“The purpose of the Zero Emission (ZE) Waste Collection Vehicle Pilot project is to test the operational and environmental performance of zero emission, electric waste collection trucks in comparison to the compressed natural gas vehicles currently being used,” the budget document explains. “If the pilot is successful, ZE vehicles could be specified in Peel's next waste collection contract, which could contribute to the achievement of Peel's greenhouse gas emission targets.”
The second climate focussed transportation project is an investment into the infrastructure for electric vehicles (EVs). EVs pose a chicken and an egg scenario in which consumers are skeptical of uptake due to a lack of available charging infrastructure, while the build out of this necessary infrastructure requires uptake in EV sales.
In June 2022, Peel’s Climate Change Partnership (PCCP), which includes the Town of Caledon, City of Brampton, City of Mississauga, Region of Peel, Credit Valley Conservation and Toronto and Region Conservation Authority, published the Region’s first zero emissions vehicle strategy with the goal of increasing EV uptake among residents and businesses. One of the major elements of the strategy was acquiring funding for the necessary charging infrastructure.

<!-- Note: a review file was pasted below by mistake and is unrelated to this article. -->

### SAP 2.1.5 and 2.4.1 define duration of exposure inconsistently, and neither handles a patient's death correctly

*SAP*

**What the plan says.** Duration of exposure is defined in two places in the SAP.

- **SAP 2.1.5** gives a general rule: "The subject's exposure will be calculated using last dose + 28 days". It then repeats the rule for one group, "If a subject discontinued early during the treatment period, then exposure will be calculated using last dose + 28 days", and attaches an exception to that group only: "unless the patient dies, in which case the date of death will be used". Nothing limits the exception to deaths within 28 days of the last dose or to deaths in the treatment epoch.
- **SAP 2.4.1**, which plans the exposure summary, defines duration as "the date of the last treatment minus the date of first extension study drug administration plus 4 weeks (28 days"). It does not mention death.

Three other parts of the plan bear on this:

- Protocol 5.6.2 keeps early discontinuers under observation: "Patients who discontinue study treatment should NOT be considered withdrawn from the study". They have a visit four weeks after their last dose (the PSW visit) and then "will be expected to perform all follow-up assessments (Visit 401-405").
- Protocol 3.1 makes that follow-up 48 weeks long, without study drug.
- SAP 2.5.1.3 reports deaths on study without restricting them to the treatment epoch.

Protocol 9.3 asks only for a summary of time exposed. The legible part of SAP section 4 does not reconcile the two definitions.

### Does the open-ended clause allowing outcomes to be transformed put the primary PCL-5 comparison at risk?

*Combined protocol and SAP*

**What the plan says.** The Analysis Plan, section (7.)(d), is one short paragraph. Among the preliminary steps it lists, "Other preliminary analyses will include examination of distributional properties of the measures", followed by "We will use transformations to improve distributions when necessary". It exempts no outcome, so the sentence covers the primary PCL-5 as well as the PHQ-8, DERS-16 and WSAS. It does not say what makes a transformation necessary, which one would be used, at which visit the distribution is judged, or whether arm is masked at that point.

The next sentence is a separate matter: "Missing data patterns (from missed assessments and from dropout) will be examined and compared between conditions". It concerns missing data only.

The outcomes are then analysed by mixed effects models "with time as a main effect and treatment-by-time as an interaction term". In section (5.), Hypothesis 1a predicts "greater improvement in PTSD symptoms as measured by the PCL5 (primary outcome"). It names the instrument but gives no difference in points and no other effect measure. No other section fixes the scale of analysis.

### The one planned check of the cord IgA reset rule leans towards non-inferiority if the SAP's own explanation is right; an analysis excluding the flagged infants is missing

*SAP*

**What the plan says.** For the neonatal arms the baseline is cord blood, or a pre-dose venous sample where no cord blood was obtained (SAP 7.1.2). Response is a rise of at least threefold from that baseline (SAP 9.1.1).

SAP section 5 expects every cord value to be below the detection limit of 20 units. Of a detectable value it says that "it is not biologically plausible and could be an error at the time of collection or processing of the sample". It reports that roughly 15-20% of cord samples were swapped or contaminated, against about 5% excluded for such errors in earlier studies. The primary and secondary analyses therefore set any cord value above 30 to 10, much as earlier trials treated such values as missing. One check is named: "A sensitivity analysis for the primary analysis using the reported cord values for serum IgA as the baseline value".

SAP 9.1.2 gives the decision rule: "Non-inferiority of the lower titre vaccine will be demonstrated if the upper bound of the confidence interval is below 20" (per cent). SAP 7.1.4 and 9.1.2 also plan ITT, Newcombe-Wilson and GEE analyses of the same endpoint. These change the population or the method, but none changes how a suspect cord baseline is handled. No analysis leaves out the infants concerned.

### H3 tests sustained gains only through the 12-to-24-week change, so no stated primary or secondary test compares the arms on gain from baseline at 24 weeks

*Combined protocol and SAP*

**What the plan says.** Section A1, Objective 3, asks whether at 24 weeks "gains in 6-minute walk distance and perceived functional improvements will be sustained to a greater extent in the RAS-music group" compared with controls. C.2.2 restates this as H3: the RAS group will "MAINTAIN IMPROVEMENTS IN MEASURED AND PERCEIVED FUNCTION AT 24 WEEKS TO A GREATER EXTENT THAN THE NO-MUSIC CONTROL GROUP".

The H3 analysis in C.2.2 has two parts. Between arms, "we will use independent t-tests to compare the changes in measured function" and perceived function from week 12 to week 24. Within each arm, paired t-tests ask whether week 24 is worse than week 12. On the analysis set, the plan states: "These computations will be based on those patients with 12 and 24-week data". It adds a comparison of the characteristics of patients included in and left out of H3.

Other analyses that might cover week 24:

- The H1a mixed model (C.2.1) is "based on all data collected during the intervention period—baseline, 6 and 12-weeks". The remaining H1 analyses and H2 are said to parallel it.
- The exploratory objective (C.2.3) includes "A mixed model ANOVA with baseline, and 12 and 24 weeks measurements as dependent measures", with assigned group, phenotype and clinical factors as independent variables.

When Premier Doug Ford was first elected in 2018, he scrapped EV subsidies as well as provisions in the Building Code which made requirements for EV charging infrastructure including in new homes. This left much of the onus of building charging infrastructure on municipalities.
While the budget does not make any specific investments into charging infrastructure for individual homeowners, there is a proposed $2 million for the installation of electric charging infrastructure at various Public Works Facilities for fleet vehicles. This would help transform the Region’s fleet and reduce transportation emissions.
While the Region highlights $40 million proposed to directly address the climate emergency, this accounts for less than 10 percent of the $449.3 million proposed capital budget, but there are initiatives in other sectors that can be considered mitigation and adaptation measures.